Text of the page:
Seasonality in real estate can play a large part in how fast your home sells and how much it sells for. In an analysis of the best months to sell a home, ATTOM, a curator of real estate data, found the winter months (December through February) to be among the worst.1
If your home has gone cold on the winter market, you may be asking yourself, “Was selling my home in the winter a mistake?”
Not necessarily. In many parts of the country, things feel harder in the winter — there’s less daylight, bitter cold can make the outdoors uncomfortable, and snow and ice impede accessibility. As a home seller in this season, your job is to mitigate those obstacles for buyers and remind them of brighter times. If you’re selling your home this winter, follow these 13 tips to help buyers warm to your listing and make your home sale a breeze.
Hygge is a Danish term that encompasses a winter-positive mindset. It’s been linked to overall well-being, greater satisfaction, and positive feelings.2 While many have misattributed hygge as an excuse to buy lots of cozy blankets, it’s more about embracing the special parts of the winter months instead of dreading the bad parts.
For home sellers, this means highlighting the pieces of your home that you enjoy most in the winter. Do you have a fireplace that you like to bundle up next to? Have it roaring during open houses. What about a favorite family recipe for spiced cider? Put some on the stove before a house showing. These details will enable buyers to see themselves thriving in your home in the winter and beyond.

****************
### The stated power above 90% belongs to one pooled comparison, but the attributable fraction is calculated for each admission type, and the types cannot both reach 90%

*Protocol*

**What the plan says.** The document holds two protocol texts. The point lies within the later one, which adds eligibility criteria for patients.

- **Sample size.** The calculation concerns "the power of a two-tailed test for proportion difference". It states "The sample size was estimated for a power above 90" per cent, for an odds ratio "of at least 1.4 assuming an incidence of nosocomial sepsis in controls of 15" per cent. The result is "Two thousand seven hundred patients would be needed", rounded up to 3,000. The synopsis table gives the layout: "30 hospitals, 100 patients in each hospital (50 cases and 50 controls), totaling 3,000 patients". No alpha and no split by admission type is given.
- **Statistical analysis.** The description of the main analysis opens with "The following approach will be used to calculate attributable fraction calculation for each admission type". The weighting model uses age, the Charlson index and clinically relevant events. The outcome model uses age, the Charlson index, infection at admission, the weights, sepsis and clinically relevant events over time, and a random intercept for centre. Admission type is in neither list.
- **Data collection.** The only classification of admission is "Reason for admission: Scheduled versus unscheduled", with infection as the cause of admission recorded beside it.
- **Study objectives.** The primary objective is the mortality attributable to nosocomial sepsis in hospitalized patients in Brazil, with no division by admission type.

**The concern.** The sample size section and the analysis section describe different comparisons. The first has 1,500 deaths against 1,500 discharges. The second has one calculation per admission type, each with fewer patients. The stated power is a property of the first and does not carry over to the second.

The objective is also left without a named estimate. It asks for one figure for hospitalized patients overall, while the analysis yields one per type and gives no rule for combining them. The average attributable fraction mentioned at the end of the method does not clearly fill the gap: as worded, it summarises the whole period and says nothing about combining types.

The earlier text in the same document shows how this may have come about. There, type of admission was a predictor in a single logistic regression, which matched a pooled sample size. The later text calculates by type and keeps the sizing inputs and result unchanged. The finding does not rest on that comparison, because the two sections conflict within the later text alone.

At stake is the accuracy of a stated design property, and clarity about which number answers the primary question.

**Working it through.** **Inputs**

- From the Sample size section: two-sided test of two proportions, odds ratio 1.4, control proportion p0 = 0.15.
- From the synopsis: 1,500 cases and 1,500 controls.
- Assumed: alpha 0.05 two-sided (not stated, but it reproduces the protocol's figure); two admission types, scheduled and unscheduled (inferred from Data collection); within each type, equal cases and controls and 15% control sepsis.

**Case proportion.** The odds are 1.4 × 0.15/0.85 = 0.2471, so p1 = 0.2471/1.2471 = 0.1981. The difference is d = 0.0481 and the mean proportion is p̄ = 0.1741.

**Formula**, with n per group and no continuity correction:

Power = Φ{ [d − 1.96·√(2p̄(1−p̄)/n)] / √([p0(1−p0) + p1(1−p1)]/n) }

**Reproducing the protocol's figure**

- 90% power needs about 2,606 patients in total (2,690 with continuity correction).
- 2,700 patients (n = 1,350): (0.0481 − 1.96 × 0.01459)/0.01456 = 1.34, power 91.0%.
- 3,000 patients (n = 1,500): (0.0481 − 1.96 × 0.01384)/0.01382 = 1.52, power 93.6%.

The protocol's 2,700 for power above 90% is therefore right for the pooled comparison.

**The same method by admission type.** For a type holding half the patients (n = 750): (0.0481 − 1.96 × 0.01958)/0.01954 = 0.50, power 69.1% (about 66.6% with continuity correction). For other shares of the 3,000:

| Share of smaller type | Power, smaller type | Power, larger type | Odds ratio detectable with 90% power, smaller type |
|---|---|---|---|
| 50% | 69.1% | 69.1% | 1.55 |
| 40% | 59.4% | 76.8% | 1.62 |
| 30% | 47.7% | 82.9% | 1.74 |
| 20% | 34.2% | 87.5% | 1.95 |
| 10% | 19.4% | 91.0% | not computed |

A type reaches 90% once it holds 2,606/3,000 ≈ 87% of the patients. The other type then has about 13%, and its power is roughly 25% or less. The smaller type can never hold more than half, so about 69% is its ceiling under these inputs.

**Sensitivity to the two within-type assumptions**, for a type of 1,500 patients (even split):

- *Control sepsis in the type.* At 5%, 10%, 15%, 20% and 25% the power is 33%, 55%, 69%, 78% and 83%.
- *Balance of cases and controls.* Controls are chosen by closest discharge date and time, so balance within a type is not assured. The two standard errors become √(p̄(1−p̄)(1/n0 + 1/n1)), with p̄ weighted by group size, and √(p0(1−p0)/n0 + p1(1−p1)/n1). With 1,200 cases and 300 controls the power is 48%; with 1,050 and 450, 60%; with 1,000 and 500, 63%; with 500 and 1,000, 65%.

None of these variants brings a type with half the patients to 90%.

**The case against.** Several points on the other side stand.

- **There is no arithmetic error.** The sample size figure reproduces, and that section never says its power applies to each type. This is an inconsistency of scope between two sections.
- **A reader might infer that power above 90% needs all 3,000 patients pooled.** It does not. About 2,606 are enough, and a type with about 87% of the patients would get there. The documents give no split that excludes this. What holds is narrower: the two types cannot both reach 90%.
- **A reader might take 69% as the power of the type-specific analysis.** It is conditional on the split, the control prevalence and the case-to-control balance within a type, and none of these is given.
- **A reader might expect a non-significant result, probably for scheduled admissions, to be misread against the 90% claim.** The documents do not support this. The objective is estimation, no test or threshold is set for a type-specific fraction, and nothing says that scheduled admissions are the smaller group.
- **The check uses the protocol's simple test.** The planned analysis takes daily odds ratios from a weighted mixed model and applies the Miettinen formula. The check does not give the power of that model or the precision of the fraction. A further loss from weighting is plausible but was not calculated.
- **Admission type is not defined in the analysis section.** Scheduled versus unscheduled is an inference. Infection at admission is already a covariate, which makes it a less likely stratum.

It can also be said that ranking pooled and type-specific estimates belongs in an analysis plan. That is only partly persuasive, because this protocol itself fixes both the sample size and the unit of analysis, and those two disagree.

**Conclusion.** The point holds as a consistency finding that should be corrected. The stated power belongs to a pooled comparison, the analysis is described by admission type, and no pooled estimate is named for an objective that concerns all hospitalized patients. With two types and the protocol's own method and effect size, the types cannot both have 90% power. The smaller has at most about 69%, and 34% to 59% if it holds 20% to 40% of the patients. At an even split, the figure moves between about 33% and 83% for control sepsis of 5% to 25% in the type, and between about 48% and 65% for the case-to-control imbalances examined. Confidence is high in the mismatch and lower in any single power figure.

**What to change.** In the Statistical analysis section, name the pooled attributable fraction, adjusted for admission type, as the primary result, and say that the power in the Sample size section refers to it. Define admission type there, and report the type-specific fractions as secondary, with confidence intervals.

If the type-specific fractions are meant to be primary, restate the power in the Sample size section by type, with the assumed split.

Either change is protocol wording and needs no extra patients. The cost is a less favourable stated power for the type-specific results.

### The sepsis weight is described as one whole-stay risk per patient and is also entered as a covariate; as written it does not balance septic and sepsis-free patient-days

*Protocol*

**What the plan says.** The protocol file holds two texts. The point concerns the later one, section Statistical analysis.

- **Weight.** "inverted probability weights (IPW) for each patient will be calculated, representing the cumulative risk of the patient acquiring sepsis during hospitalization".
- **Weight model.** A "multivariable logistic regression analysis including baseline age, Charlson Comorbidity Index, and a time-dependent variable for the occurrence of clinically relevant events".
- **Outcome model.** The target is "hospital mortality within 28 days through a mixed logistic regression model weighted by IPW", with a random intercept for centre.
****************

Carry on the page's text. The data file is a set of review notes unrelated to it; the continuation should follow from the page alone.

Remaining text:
Winter brings some of the darkest days of the year, and for many, an accompanying sense of malaise or sadness. Drive the winter blues out of potential buyers by creating a warm, bright welcome — literally.
Clean all of your windows, open any curtains or blinds fully, and use warm-spectrum light bulbs. Not only will this help homebuyers see the features of your home, it will help create a sense of hygge that will make them want to curl up on the couch with a good book.
The lighting in your home is especially important for listing photos, film a 3D tour, or virtual open houses. Enlist the help of a home stager and professional real estate photographer or videographer to get the perfect lighting for your shots.
If you don’t want to deal with the hassle or cost of real estate photography, work with Orchard. We cover your listing prep and home maintenance, saving you over $1,800. Get started with a free home valuation — our estimates are 30% more accurate than leading estimates.
Your home will feel a whole lot homier if you keep the heat on. Turn your thermostat to a temperature between 68 to 70 degrees to keep potential buyers warm during showings — this will ensure that buyers are warm but not hot, comfortable and not cold.
When your real estate agent uploads your listing photos, try to include some photos from all seasons. If you have photos of your landscaping looking stunning in the spring, summer, or fall, include those photos in your listing to give buyers an idea of your house year round.
No matter what season you plan to sell your home in, it’s important to deep clean before showings. That being said, having a clean home is even more important in winter when there’s harsher lighting that draws attention to dirt, grime, and clutter.
Don’t forget to clean up any water marks or salt stains on the floor and to wash any wet snow gear that causes odors to omit from coat closets.
Potential buyers need to be able to envision themselves in your home. As much as you may cherish your Christmas tree and holiday lights, buyers may not. You don’t have to forgo all of your holiday decorations, but keep them simple and understated so that buyers with different tastes and beliefs don’t feel too alienated. You should also avoid covering important parts of your home with decorations. For example, garland looks pretty on a hearth, but buyers might not be able to appreciate the finer details of it if it’s obscured by decorations.
When the temperature drops, there’s no place anyone would rather be than home. Potential buyers need to be able to picture themselves enjoying time indoors. Create the perfect indoor-appeal by: